NAFTA contains no blueprint for deepening regional integration after full implementation of the agreement’s trade-liberalizing provisions and other requirements. Unlike the member countries of the European Union (EU), the NAFTA countries so far have not elected to transition toward a customs union—a free-trade area in which the member countries share a set of common external tariffs (CETs)—and then a common market—a customs union with the additional features of free movement of labor and capital. These stages of integration were outlined by the late economist Bela Balassa over 50 years ago. Nor have the NAFTA countries followed the counsel of the late international affairs specialist Robert Pastor, who advocated the creation of a trinational advisory commission to offer policy suggestions on regional economic integration and a permanent trade and investment court to adjudicate trade disputes, in place of the ad hoc panels created in accordance with NAFTA’s dispute resolution procedures. Instead, the NAFTA governments are taking actions that increase the fluidity of cross-border economic activity without modifying the text of NAFTA or the free-trade area that the agreement creates. For the agricultural sector, perhaps the most important efforts of this type concern regulatory cooperation. In addition, U.S. decisionmakers have considered changes to U.S. immigration laws that would more tightly integrate the U.S. and Mexican markets for hired farm labor.
From Regulatory Coordination to Regulatory Cooperation
Activities in the area of regulatory cooperation provide a clear example of the current North American approach toward deeper integration. The term “regulatory cooperation” has largely replaced “regulatory coordination” as a descriptor of these efforts. This change reflects the NAFTA governments’ emphasis on building national regulatory systems that fit together and facilitate trade, rather than simply making adjustments to existing regulatory systems so that they do not unnecessarily impede trade.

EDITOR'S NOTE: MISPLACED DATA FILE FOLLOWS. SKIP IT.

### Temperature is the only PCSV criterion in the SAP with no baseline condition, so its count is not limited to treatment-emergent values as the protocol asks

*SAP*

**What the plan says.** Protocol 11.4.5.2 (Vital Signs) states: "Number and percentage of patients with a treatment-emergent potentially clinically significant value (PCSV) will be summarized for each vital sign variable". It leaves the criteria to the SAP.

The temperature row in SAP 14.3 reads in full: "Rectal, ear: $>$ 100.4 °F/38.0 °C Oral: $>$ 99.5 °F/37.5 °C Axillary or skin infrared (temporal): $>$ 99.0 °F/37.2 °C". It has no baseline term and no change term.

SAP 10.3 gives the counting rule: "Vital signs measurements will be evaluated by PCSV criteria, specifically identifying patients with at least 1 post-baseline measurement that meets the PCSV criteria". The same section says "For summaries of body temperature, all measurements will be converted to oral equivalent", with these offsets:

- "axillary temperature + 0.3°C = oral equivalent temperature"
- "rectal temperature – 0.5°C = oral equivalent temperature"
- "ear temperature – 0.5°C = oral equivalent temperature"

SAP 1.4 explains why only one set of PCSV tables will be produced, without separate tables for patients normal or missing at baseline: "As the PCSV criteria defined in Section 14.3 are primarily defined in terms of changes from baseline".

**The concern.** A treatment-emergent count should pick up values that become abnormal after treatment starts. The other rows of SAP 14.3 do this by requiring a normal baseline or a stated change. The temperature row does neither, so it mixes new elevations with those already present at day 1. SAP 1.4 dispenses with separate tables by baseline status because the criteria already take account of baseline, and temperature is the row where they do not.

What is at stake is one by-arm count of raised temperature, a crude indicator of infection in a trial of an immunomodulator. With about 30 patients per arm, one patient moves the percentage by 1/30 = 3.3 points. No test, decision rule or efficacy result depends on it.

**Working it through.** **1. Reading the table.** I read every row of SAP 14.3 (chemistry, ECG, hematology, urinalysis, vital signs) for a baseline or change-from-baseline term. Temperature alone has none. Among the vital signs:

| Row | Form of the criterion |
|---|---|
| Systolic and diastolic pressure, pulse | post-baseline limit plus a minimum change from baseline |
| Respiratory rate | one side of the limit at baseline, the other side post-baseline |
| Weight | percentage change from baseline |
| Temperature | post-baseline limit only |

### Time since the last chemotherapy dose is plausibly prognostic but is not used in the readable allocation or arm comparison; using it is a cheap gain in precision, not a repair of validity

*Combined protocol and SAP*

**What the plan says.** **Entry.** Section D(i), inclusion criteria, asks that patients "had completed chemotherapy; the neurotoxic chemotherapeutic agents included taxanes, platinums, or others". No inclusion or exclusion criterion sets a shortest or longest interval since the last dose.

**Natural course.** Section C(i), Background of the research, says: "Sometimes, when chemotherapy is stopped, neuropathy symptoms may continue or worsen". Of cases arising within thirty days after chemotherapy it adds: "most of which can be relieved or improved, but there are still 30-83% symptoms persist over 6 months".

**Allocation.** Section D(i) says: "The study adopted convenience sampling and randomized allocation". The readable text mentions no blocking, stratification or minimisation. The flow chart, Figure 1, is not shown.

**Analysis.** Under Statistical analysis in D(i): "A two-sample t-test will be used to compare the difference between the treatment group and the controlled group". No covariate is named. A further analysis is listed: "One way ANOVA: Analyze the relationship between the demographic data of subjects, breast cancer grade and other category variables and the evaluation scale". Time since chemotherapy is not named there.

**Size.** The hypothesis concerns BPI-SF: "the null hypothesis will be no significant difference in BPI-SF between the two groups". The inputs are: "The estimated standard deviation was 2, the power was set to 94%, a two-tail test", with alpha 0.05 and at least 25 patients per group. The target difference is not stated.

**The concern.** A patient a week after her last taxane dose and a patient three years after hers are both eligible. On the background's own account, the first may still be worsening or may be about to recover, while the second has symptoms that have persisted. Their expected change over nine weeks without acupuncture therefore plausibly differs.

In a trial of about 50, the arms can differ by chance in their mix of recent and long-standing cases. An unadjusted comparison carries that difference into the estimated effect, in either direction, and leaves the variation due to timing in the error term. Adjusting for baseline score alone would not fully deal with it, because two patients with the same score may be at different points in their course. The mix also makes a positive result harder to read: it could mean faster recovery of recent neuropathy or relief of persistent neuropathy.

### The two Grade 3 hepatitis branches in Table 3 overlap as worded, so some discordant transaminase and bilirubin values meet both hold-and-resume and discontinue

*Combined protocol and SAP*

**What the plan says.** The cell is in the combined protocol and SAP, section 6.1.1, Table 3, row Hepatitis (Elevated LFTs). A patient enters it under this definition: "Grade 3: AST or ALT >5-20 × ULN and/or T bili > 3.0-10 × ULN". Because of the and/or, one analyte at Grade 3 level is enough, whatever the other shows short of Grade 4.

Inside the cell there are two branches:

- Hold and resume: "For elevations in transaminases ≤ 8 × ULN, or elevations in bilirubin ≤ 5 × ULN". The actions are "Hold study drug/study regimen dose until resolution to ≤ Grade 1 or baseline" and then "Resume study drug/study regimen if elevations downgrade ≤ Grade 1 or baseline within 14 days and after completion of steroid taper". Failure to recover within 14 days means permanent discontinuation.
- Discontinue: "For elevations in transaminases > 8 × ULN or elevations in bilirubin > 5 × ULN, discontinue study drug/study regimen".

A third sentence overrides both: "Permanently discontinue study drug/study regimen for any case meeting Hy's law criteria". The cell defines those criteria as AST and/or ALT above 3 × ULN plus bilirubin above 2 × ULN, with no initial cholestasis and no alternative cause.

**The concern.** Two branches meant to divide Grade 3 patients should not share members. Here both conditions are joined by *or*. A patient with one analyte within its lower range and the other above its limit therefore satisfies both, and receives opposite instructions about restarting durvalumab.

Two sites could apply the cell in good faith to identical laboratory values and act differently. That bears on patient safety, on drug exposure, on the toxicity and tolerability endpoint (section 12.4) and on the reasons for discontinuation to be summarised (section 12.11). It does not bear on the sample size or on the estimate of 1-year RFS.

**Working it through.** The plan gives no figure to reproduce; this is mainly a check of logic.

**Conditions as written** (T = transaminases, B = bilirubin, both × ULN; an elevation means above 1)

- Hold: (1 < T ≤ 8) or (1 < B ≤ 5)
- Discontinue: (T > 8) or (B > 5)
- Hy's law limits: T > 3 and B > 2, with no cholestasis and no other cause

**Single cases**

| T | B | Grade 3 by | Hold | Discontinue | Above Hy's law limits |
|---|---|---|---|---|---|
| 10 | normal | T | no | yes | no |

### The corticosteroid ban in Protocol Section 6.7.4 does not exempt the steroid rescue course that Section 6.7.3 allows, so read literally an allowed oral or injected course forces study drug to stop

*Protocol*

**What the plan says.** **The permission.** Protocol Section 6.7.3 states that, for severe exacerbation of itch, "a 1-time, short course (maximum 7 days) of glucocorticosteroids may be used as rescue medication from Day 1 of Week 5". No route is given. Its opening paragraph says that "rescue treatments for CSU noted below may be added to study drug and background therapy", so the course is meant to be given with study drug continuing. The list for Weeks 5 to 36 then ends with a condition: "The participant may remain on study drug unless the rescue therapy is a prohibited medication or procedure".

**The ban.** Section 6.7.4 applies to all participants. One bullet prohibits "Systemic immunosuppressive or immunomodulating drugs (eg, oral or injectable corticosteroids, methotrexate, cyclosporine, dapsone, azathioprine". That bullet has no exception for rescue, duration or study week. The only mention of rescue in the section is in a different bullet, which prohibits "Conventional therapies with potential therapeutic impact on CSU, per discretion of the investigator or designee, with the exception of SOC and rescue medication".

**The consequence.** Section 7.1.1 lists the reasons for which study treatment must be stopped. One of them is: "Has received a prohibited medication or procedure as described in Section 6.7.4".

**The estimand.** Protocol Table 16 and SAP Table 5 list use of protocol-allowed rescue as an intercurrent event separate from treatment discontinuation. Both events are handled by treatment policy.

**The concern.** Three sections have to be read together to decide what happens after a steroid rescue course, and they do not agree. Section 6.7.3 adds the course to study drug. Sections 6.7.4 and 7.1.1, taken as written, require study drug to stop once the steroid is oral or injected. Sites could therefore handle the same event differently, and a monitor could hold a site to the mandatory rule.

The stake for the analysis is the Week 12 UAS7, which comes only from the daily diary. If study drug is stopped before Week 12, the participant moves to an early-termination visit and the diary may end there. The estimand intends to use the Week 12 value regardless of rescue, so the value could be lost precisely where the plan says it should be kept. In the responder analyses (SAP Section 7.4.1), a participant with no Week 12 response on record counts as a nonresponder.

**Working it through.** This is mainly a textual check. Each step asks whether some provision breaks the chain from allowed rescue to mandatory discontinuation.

A Single Window Environment is one of the key regulatory systems along these lines. A Single Window Environment, as defined by the World Customs Organization, is a “cross-border, ‘intelligent,’ facility that allows parties involved in trade and transport to lodge standardized information, mainly electronic, with a single entry point to fulfill all import, export, and transit-related regulatory requirements.” The Mexican Single Window for Foreign Trade (VUCEM) has been operational since 2012 and continues to undergo further refinements; the U.S. single window, formally known as the Automated Commercial Environment (ACE), is scheduled to go into operation by the end of 2016; and key elements of Canada’s Single Window Initiative (SWI) are scheduled to go online later in 2015.
Specific to agriculture, the U.S. and Mexican Governments are working to develop compatible electronic export and import certificate programs (“E-certificates”) for plants and plant products and eventually for animals and animal products. Similar efforts to develop E-certificates are being undertaken by the U.S. and Canadian Governments. In general, phytosanitary and sanitary certificates are issued to indicate that consignments of plants, plant products, animals, animal products, or other regulated articles meet specified phytosanitary or sanitary requirements. The United States already receives phytosanitary E-certificates transmitted by the Governments of Australia, New Zealand, and the Netherlands. Single Window Environments would then provide another mechanism for the sharing or referencing of sanitary and phytosanitary E-certificates.
During NAFTA’s first decade and a half, regulatory cooperation among the member countries was often achieved through trilateral arrangements. Over the past half-decade, however, such cooperation has become more reliant on bilateral organizational frameworks. NAFTA established an extensive set of trilateral working groups and committees responsible for a wide variety of trade-related issues, such as the Committee on Sanitary and Phytosanitary Measures. From 2005 to 2009, the NAFTA governments channeled some efforts in regulatory cooperation through the Security and Prosperity Partnership (SPP), a trilateral framework created at the highest levels of government that was intended to increase the security and enhance the prosperity of the NAFTA countries through greater cooperation and information sharing.